A country of huge population may be a better market for foreign suppliers. It is a potential place for industries substitute for imports. But import substitution economic development concept is workable through employment generation provided that substantial local value addition is available for the output. Say an output of 100 units with 20 per cent local contents will not create huge employment. On the other hand, use of 80 per cent local contents for the outputs creates mass employment. Huge employment creates purchasing power for common people resulting in virtuous circle to the economy. But outputs produced with minimal local inputs do not create such situation. Considering this situation of low content use for outputs, import substitution economic development model merely works. As such, export led economic model is vital for absorption of huge population in employment net. Its benefits are visible as we see through establishment of export zones.

As stated, RMG is one of the single export sectors of Bangladesh generating exports around 85 per cent. This sector is being affected adversely due to slow pace of global trade. RMG is a manufacturing industry having direct relations with backward linkage industries. In addition, support services including banking and transportation are to a great extent dependent directly on this sector.

It is reported that direct employment in this sector is around 40 million people. To facilitate the sector, additional stimulus package in the form of cash incentive is going to be available to them. Such option is also open to wage remittances. However, RMG needs additional support for its long term sustainability for which flexibility in exchange rate without intervention is needed.

It is said that depreciation in local currency will give negative impact on import payment. This may result in inflationary pressure, it is true. But imported goods need to be sold in the market. For this, people need purchasing power. Recent trend in global trading environment may affect our major export sectors like RMG which will lead to job disappearance. This will be a major setback for the economy. So price enhancement to some extent will not be a major problem provided the mass people have employment with purchasing power. On the other hand, market in competition will not allow unbearable inflation. So, inflation resulting from flexibility in local currency exchange is not a threat for the economy.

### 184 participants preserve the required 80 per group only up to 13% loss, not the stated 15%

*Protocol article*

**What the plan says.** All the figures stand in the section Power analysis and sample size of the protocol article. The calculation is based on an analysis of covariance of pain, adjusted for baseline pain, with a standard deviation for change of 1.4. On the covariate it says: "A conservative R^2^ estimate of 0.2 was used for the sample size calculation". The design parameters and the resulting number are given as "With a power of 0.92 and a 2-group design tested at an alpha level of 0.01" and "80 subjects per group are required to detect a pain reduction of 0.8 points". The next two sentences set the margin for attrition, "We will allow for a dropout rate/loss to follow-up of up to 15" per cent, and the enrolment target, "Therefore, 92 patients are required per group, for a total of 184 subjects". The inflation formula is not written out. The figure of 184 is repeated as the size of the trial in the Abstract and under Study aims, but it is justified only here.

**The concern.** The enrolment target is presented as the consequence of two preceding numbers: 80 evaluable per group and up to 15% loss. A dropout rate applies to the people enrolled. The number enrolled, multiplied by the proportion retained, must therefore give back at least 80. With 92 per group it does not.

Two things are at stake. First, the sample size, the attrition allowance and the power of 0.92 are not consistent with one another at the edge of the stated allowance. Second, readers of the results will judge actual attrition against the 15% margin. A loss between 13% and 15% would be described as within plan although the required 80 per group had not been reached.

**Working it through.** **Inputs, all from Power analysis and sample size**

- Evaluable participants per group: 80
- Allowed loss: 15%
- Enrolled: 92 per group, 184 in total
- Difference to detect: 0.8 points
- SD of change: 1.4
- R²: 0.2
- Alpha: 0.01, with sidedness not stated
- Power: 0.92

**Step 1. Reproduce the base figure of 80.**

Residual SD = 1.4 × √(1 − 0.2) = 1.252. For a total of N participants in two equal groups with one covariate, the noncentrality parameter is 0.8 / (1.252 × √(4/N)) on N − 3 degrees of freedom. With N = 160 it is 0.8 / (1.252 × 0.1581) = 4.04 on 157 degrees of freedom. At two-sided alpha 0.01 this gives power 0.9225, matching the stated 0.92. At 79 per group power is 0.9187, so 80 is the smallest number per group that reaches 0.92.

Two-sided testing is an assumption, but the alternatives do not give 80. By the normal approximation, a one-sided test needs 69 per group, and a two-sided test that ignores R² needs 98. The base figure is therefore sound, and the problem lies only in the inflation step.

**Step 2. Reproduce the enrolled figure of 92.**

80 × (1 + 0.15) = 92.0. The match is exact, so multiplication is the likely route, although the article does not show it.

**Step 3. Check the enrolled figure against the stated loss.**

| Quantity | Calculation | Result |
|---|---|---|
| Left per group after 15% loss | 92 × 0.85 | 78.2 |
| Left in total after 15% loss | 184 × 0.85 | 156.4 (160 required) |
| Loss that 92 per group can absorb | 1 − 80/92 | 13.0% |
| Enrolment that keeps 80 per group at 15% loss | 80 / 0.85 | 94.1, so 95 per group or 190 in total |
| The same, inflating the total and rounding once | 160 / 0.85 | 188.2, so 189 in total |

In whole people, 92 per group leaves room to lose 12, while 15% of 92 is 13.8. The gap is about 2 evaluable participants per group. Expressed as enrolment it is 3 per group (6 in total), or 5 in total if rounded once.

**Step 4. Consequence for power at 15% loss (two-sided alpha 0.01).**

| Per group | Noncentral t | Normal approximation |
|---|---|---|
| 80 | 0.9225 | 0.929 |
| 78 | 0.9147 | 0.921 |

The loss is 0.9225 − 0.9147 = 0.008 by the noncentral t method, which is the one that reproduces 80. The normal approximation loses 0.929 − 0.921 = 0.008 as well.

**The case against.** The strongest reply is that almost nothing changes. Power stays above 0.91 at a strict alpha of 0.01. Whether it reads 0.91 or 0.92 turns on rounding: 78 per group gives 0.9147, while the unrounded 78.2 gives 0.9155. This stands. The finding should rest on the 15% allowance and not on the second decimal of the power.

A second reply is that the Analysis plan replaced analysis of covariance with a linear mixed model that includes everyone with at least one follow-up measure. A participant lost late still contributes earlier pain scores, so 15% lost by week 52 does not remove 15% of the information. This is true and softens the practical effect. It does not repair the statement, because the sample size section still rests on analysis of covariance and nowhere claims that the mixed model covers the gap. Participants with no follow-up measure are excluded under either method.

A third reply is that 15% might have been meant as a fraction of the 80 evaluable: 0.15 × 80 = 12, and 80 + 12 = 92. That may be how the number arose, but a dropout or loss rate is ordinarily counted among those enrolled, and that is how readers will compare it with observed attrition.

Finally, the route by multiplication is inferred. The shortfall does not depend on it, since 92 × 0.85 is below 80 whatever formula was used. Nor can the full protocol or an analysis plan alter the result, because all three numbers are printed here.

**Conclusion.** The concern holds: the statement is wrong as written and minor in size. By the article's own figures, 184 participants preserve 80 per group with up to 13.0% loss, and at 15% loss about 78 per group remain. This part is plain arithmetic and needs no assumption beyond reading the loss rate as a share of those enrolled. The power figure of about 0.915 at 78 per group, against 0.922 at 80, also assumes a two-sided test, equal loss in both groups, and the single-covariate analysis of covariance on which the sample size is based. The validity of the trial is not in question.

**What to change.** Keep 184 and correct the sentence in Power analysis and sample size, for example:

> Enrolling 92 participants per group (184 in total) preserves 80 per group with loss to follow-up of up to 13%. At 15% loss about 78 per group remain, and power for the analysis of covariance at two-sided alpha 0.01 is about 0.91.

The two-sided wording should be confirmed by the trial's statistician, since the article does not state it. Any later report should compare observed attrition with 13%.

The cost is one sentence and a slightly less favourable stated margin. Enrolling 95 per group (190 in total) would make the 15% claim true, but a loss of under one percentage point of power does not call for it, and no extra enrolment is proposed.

Export sectors produce goods for consumption by people living abroad. Import substitute industries produce for local people. Employment by local industries may not clear market. Autonomous purchasing power needs to be injected to clear the market. Deficit financing by the government is one of the injecting tools in this regard. But the government cannot do as required.

RMG is still in good shape for export trade which needs to be supported for sustained existence. Potentiality is still therein for expansion for which incentives are required to be extended to RMG. Hence, depreciation of local currency will result in a positive situation. It is frequently said that flexibility in exchange rate affects government adversely since it needs foreign exchange to pay its imports like fuel. But it will not suffer from depreciation, rather additional cost will be offset through additional revenue to be generated by way of import duties. Unnecessary import at depreciated local currency will be discouraged. Incremental money supply to the economy basically from export receipts and wage remittances will boost domestic trading. Illegitimate cross border outflows will be discouraged as well.

Mehdi Rahman works for a development organisation.


Share if you like